There are two main types of aerial-refuelling systems in use today:
- Probe-and-drogue systems reel out a hose behind the tanker, terminating with a soft conical canvas bucket; the pilot of the recipient aircraft manoeuvres their aircraft so as to insert a forward-mounted refuelling probe into the tip of the bucket, completing the hookup and allowing fuel to flow down the hose and into the recipient aircraft.
- Flying-boom systems use a rigid boom mounted on the underside of the tanker; a dedicated boom operator on board the tanker (traditionally seated at their own isolated station next to the boom’s shoulder joint, but nowadays in the cockpit with the rest of the crew, controlling the boom via remote control and viewing it via CCTV) flies the tip of the boom into a receptacle on the recipient aircraft using flight control surfaces mounted on the boom’s wrist, whereupon the boom engages a valve inside the receptacle, completing the hookup and allowing fuel to flow down the hose and into the recipient aircraft.
In either case, if the recipient pilot isn’t careful (for flying-boom tankers, the boom operator is another potential culprit), the recipient aircraft can collide with the refuelling equipment; with a probe-and-drogue tanker, this is a (relatively!) benign occurrence, since the soft canvas drogue, attached to its long, flexible hose, can usually just bounce harmlessly off the aircraft (although damage, occasionally severe, can still occur to the recipient aircraft on rare occasions).
However, with a flying-boom tanker, the hard, rigid structure of the refuelling boom (coupled with the fact that, unlike with the probe-and-drogue system, both the recipient and the boom are actively manoeuvring [the recipient to match the motions of the tanker and correct for the turbulence created by said tanker, the boom to engage with the fuelling receptacle], considerably increasing the potential closing speed between the two should the recipient correct back towards the tanker at the same time as the boom operator adjusts the boom’s trajectory back towards the recipient) makes things considerably worse. As the boom is solidly-built and not designed to break away upon impact, the impact forces generated by a collision between the recipient and the boom are transmitted in full force to a fairly small area of each aircraft (the boom’s shoulder joint in the tanker’s case, and wherever the tip of the boom happens to hit on the recipient), which will likely destroy the boom and cause (at the very least) severe structural damage to the tanker’s lower aft fuselage, and, on the other end, can (depending on the point of impact) easily be enough to (say) tear through even a large, heavy, stoutly-built aircraft’s upper fuselage and then snap one of its wings right off the fuselage; should any fire or explosion resulting from the impact travel up the boom, the tanker is probably doomed as well.
Most things with a fairly high risk of being hit by aircraft (approach lights and ILS antennae, for instance) are made to be frangible (harmlessly disintegrating upon impact), to minimise the potential damage caused to an aircraft that happens to hit them; likewise, most things that stick out the bottom of an aircraft (such as engines and landing gear) are made to break away cleanly if excessive force is applied in the wrong direction, rather than risking damage to things like fuel tanks. The same principles could conceivably be applied to refuelling booms, which, like approach lights or ILS antennae, can easily be struck by an aircraft if one of the pilots involved does something even slightly wrong (and which one would logically expect to actually be much more frequent victims of errant aircraft than approach lights or ILS antennae, given the relative extreme smallness of the margins of error involved), and which, like engines or landing gear, could potentially cause severe damage to their attachment areas by transmitting excessive impact forces (and which one would logically expect to be much more likely to be subjected to excessive impact forces than engines or landing gear, given that landing accidents are rare, whereas aerial refuelling is literally an everyday occurrence), such that, if a recipient aircraft came in a bit too fast, or a boom operator swung the boom a bit too hard, and a boom-recipient collision resulted, the boom itself would give way before either the tanker or the receiver suffered severe structural damage.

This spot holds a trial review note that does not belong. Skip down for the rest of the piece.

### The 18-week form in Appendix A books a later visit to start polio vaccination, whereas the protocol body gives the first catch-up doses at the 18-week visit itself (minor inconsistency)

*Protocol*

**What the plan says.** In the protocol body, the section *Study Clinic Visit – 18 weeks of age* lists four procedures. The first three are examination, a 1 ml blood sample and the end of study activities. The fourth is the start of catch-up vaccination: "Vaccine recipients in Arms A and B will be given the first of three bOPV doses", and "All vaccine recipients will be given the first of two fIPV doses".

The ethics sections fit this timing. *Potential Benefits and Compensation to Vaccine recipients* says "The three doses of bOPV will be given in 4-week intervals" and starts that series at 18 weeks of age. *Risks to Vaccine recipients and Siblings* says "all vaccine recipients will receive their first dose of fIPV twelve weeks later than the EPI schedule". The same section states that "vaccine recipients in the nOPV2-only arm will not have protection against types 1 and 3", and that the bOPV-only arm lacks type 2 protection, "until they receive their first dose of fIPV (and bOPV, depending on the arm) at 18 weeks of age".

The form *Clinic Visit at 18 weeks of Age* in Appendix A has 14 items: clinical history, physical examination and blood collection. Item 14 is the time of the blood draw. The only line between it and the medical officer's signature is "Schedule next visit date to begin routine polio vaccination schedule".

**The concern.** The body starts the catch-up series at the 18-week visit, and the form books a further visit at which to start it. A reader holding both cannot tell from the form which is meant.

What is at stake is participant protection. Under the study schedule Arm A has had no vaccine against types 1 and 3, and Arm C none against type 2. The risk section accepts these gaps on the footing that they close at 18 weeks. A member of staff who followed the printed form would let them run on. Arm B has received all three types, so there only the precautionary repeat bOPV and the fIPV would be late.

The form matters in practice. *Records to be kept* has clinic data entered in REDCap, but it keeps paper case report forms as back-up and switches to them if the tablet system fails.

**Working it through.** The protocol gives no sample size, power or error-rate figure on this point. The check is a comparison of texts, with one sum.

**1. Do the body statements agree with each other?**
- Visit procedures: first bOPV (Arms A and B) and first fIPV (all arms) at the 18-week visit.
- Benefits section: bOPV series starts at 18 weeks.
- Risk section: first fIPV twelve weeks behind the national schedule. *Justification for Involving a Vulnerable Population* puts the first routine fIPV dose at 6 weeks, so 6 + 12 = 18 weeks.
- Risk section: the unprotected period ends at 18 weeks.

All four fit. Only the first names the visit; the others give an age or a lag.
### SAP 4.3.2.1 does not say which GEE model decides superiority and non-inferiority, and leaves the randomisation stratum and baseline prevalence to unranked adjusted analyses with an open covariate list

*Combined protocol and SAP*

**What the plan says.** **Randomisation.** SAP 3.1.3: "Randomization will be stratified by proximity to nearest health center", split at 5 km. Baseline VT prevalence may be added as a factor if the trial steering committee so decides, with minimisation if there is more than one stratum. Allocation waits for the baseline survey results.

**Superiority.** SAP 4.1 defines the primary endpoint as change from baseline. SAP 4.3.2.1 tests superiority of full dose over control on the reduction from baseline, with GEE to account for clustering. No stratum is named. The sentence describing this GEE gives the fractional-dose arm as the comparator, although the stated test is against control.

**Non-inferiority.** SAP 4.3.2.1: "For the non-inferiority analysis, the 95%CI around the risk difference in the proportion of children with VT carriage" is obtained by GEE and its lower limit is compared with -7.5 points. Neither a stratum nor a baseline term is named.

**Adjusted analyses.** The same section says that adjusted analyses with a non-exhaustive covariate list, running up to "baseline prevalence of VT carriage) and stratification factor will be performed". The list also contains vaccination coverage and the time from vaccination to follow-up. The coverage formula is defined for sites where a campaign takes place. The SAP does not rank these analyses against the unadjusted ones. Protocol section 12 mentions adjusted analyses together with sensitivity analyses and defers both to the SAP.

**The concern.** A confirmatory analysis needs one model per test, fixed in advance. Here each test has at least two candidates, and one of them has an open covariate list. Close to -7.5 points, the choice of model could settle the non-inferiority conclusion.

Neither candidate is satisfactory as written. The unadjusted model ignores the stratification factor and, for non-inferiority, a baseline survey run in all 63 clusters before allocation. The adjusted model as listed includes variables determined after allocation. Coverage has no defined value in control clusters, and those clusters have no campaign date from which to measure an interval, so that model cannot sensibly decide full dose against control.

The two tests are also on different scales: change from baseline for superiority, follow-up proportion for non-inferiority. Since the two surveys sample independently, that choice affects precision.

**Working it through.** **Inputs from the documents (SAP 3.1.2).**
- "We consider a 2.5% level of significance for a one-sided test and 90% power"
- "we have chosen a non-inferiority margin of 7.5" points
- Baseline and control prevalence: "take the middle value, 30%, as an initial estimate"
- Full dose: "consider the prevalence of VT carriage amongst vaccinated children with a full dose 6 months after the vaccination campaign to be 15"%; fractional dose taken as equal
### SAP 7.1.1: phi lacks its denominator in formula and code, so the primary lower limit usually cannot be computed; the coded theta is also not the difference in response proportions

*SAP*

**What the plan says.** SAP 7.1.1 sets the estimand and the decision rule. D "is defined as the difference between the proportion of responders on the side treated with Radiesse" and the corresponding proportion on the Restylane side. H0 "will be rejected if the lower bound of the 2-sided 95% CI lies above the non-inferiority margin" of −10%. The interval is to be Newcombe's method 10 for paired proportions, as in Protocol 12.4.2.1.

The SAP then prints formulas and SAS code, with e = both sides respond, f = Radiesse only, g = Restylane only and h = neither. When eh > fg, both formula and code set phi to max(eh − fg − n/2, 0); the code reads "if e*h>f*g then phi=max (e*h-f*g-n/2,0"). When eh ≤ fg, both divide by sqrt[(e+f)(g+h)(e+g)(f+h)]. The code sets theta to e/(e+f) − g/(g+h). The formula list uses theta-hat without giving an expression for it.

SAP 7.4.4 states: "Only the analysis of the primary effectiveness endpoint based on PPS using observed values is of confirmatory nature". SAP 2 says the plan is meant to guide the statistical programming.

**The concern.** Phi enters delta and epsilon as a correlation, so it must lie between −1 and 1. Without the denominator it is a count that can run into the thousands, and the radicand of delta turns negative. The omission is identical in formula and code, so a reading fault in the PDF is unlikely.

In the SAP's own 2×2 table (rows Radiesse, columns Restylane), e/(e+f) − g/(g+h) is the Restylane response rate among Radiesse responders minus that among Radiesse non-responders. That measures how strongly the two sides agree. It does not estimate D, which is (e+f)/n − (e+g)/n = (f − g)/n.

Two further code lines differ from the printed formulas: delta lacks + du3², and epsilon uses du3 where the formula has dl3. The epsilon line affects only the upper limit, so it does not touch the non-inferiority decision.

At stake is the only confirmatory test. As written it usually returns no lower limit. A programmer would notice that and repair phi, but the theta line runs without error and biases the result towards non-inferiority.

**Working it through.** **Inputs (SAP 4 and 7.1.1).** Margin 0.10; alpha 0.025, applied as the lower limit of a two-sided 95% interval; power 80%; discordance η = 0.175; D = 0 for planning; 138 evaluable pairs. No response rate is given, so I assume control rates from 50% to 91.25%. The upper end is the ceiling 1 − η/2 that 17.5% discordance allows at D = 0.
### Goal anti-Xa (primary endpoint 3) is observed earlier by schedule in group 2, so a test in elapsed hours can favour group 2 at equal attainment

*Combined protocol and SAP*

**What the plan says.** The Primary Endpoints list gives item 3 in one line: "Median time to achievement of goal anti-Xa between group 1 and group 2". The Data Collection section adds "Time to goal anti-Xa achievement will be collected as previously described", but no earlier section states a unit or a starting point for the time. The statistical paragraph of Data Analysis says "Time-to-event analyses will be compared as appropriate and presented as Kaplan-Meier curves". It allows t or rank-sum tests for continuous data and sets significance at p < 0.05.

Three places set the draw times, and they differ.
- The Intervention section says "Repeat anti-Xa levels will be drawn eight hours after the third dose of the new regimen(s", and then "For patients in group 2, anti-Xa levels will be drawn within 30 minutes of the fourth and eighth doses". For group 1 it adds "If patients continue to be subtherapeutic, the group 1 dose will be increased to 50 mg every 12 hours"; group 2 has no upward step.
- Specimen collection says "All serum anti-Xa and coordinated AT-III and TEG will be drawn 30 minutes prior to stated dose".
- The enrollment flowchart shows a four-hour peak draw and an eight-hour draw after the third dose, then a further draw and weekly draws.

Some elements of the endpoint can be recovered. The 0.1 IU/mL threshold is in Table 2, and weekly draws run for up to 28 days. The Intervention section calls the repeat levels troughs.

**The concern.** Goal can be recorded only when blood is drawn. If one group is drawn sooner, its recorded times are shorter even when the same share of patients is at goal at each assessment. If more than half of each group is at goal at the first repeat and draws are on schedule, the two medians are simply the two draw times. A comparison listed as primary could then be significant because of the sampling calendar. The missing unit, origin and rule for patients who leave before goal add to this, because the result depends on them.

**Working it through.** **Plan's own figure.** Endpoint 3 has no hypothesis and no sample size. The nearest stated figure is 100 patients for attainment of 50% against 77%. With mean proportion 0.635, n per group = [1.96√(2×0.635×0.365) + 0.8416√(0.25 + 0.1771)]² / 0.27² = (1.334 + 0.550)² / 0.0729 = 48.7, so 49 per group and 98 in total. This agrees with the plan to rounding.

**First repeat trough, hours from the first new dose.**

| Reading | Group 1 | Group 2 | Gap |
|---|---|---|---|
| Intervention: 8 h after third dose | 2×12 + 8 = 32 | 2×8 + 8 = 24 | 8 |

Designing a boom to break away in a collision would, admittedly, make the detached boom a piece of potentially-hazardous flying debris, which could strike the recipient aircraft, or be sucked into an engine, and, thereby, cause additional damage; however, this would very likely be preferable to the major structural damage, or complete destruction, incurred by a recipient aircraft involved in a significant collision with a non-breakaway boom. Alternatively, the boom could be made collapsible, such that, if subjected to excessive axial compression loads from a collision, it would telescope into itself, or possibly be pushed into the tanker’s aft fuselage (this would require that space be provided for the boom to collapse into the fuselage without damaging anything; it should not be particularly hard to find space for this, however, given that even tanker aircraft have to leave large empty spaces within the fuselage in order to be light enough to take off), rather than standing firm and causing severe damage to one or both aircraft.
So why are frangible/breakaway/collapsible refuelling booms not (to the best of my knowledge) a thing?